I am trying to hang a pot rack, and my house is all plaster walls. I have an electronic stud finder but the places it is telling me that studs exist don't seem to be correct - test nails have gone through about 1/2 inch of solid before pushing the rest of the way in.

My plan is to find a joist, and either screw into it or run a 1x2 between 2 joist and screw into that. Is this the right approach, and if so how do I find the joists?

Update: I went back at it with the stud finder, getting inconsistent results. Tried bucky balls (the only magnet I have around), which didn't locate anything. I went back to the most reasonable location for the joist and sent in a 1.5 inch test nail, which felt snug most of the way. I got a longer, wider test nail (2.5 inches) and it cleared everything very easily, but then met with something solid once it was about 2.25 inches in. I got a longer nail, about 3 inches, and it seems that it is solid wood there.

A) Is it plausible that the joist is that far from the surface of the ceiling?
B) If that is the joist, do I need to do anything special to account for the extra distance? Am I just trying to find a hook with a 4 inch screw?

  • Ceiling or wall?
    – Jason
    Feb 22, 2013 at 1:56
  • 2
    Also, possible duplicate of multiple "finding studs". Personally I like the magnet idea of @Scott Vercuski from How do I find studs when stud finders won't work?. I'd still try and find multiple studs as a base point incase you found a wire/pipe or random spot.
    – Jason
    Feb 22, 2013 at 2:01
  • 1
    Once you find the studs, running the 1x2 and screwing to that should be fine - when last I mounted a pot rack, I used a piece of 3/4x4" wood, which I stained first. It was in a rental, so when I took down the rack, I just screwed hooks into the holes and left the wood in place. Feb 25, 2013 at 3:07
  • 1
    @Monso, ceiling. I think I should be saying joist instead of stud? I will give the magnets a try. I also realized 2 more things - the light fixture in the middle of the room is probably on a joist, and the joists in this ceiling probably run the same way as the ones under the floor, which I can see from the basement. Feb 25, 2013 at 19:21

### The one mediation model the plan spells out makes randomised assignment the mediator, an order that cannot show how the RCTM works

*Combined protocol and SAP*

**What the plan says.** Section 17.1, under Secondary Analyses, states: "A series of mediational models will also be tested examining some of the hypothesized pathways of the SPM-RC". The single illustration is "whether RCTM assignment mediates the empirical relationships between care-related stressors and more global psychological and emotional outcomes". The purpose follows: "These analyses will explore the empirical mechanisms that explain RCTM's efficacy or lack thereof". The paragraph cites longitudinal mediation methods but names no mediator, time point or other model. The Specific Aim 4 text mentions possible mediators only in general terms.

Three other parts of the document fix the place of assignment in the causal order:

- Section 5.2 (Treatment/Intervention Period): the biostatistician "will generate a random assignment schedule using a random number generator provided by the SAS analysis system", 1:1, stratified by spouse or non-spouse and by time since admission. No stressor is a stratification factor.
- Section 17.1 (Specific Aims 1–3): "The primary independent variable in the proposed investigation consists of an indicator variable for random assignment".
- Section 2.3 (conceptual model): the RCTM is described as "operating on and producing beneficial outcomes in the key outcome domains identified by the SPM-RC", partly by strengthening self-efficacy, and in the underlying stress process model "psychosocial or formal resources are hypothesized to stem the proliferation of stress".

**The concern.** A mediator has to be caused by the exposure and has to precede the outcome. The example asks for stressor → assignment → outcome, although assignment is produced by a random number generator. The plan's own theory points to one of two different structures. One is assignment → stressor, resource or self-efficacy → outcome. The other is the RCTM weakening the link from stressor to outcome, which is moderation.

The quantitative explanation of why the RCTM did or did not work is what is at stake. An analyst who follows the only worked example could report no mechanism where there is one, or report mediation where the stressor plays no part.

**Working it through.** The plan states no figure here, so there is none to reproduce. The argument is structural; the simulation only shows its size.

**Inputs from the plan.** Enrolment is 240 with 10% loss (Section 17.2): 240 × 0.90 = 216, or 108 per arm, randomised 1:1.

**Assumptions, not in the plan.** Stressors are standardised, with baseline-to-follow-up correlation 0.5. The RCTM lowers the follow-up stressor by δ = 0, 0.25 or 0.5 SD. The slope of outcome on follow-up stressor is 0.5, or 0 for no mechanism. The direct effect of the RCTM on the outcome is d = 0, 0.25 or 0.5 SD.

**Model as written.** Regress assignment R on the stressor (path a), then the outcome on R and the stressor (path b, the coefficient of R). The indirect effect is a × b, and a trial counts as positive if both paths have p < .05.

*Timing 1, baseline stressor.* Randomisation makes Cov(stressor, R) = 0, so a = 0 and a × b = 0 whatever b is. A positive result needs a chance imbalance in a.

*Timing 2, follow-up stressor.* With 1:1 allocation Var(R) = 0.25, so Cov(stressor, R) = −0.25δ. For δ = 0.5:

• @Monso Updated with recent findings if it helps clear up the question Feb 26, 2013 at 15:26

3 Answers 3


You're already putting lots of holes in your ceiling, which will have to be patched. As long as you don't mind some holes, try this:

Use approximately a 1/4" drill bit to drill into a likely spot on your ceiling. If it hits wood all the way through, you've just found a joist. If it goes through the lath and hits a void, get a piece of wire or an old coat hanger. Put two bends in it so it looks like three sides of a rectangle. Make sure that the top and bottom sides are the same length. Work the top side into the hole. Make it "turn the corner" in the hole so that the top piece of the rectangle ends up parallel to your floor. Now spin the wire until that top section of the rectangle hits something and stops. If you made the bottom section the same length as the top, then the bottom section will be pointing right at the location of the joist.

  • Brilliant! I will try this tonight. Feb 27, 2013 at 11:59
  • I was able to use this method to find a piece of wood to screw into... I have no idea what it is, because it doesn't seem to extend in any direction, but I was able to screw into it pretty, deep, and I gave it a pretty good tug without it budging. Should hold a few pots just fine! Mar 4, 2013 at 15:04

U.S. wall studs are typically 24" or 16" on center. Mark light pencil lines on each strong reading on a larger area (even if this larger area is no where near the location but on the same wall) and look for a consistency/pattern matching a 16" or 24" pattern to give you a base line. If the search/marked area was away from intended mounting area, measure in appropriately with 16" or 24" measurements(which ever you found) and use stud finder to verify. Verify because you never found true center before, or if you did find a good center because you can on the "measure twice cut once" principal.


I've used butterfly anchors and my pot rack looks great. Had it in for about 5 years. I do keep a lot of my pots and colanders on it but refrain from putting my heavier pots on it.

  • I too used Butterfly Anchors and I out my Entire Set of All Clad Cookware on the Rack plus Cooling Pots on the Grid Done this twice no issue!
    – user28175
    Nov 21, 2014 at 17:24

Your Answer

By clicking “Post Your Answer”, you agree to our terms of service and acknowledge you have read our privacy policy.

Not the answer you're looking for? Browse other questions tagged or ask your own question.